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And I know no other way of accounting for his conduct, but by presuming (as I think we may rear sonably presume) that he was far from entirely approving of Cromwell's proceedings, but considered him as the only person who could rescue the nation from the tyranny of the Presbyterians, who he saw were erecting a worse dominion of their own upon the ruins of prelatical episcopacy; and of all things he dreaded spiritual slavery, and therefore closed with Cromwell and the Independents, as he expected under them greater liberty of conscience. And tho” he served Cromwell, yet it must be said for him, that he served a great master, and served him ably, and was not wanting from time to time in giving him excellent good advice, especially in his second Defense: and so little being said of him in all Secretary Thurloe's state-papers, it appears that he had no great share in the secrets and intrigues of government; what he dispatched was little more than matters of necessary form, letters and answers to foreign states ; and he may be justified for acting in such a station, upon the fame principle as Sir Matthew Hale for holding a Judge's commission under the usurper : and in the latter part of his life he frequently expressed to his friends his entire satisfaction of mind, that he had constantly employed his strength and faculties in the defense of liberty, and in opposition to slavery.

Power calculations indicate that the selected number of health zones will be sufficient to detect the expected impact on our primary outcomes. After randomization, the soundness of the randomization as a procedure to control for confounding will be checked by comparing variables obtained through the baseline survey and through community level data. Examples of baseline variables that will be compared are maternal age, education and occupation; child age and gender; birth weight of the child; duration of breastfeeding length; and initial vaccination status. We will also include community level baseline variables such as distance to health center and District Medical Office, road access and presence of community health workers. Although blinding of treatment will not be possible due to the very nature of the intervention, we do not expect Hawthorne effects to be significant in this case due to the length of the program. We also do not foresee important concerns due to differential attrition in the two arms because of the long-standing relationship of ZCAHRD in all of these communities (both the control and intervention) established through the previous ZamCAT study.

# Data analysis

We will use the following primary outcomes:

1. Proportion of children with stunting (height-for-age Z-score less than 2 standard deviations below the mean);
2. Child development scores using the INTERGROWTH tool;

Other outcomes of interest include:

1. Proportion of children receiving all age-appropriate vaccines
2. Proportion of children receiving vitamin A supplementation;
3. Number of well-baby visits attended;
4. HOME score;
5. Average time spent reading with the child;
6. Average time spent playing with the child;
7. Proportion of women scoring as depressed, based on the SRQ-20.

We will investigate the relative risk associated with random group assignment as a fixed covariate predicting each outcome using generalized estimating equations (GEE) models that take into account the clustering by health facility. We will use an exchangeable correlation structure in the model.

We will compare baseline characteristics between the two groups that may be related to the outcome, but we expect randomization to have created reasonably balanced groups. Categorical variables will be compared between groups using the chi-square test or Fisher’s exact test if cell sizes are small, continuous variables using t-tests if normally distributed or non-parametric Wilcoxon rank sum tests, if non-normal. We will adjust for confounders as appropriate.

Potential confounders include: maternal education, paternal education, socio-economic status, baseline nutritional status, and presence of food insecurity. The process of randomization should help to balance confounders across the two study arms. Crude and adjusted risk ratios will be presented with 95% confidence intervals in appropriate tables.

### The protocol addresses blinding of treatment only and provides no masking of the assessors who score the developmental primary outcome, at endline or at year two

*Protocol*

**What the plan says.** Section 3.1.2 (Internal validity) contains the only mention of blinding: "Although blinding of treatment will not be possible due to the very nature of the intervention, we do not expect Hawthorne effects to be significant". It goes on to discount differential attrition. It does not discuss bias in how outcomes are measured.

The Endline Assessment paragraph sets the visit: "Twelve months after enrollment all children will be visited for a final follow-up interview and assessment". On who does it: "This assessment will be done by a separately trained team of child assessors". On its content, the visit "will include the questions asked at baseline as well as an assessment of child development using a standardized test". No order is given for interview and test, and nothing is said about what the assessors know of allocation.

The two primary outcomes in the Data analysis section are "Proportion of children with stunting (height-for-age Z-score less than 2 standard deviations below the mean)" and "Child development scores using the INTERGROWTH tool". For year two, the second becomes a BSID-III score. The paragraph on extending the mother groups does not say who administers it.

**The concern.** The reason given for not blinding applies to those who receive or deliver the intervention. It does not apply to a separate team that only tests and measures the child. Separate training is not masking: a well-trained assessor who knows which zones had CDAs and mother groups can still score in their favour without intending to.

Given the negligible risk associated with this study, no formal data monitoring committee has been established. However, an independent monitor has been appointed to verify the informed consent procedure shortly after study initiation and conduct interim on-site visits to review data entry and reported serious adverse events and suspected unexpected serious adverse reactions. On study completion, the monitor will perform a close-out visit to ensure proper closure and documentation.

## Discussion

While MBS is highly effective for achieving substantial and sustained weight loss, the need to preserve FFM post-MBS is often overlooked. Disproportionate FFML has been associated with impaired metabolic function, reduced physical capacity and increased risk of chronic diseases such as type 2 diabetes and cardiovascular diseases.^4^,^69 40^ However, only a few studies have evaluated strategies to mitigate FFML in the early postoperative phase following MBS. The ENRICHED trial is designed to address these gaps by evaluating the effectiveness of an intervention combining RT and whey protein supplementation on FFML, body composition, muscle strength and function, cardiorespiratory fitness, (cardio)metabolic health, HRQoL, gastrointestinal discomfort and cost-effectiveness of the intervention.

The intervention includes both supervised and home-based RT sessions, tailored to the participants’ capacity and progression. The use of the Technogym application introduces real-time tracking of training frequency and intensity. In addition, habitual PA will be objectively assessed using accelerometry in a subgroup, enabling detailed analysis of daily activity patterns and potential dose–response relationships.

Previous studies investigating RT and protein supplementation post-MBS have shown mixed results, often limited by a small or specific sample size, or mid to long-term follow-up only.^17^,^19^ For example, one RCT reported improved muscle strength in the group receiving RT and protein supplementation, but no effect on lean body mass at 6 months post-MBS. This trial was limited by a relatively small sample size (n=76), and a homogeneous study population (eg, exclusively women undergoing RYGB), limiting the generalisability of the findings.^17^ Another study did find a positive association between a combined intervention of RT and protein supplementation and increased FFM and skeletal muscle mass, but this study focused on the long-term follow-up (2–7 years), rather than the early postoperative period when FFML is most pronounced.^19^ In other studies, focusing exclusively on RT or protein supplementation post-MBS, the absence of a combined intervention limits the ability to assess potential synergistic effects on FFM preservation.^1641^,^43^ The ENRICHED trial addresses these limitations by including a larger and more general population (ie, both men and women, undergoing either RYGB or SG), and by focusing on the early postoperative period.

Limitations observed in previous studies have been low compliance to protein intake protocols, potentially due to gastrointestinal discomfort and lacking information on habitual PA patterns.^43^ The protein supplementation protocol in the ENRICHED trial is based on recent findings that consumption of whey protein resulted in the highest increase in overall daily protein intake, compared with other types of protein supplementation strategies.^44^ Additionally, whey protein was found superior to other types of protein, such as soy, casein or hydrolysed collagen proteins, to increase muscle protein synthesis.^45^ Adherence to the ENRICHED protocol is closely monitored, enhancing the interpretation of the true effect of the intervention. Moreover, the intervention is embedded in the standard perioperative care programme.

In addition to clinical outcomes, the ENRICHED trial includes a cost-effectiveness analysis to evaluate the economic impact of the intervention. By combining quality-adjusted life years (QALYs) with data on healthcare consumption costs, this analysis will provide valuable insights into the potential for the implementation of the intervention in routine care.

In matters of religion too he has given as great offense, or even greater, than by his political principles. But still let not the infidel glory: no such man was ever of that party. He had the advantage of a pious education, and ever expressed the VOL. I.
profoundest reverence of the Deity in his words and actions, was both a Christian and a Protestant, and studied and admired the Holy Scriptures above all other books whatsoever ; and in all his writings he plainly showeth a religious turn of mind, as well in verse as in prose, as well in his works of an earlier date as in those of later composition. When he wrote the Doctrin and Disciplin of Divorce, he appears to have been a Calvinist; but afterwards he entertained a more favorable opinion of Arminius. Some have inclined to believe, that he was an Arian; but there are more express passages in his works to overthrow this opinion, than any there are to confirm it. For in the conclusion of his treatise of Reformation he thus solemnly invokes the Trinity ; “ Thou therefore that fittest in light and glory " unapproachable, Parent of Angels and Men!
next thee I implore Omnipotent King, Ree deemer of that lost remnant whose nature thou “ didst assume, ineffable and everlasting Love ! « And thou the third subsistence of divine infini" tude, illumining Spirit, the joy and solace of “ created things ! one Tri-personal Godhead! look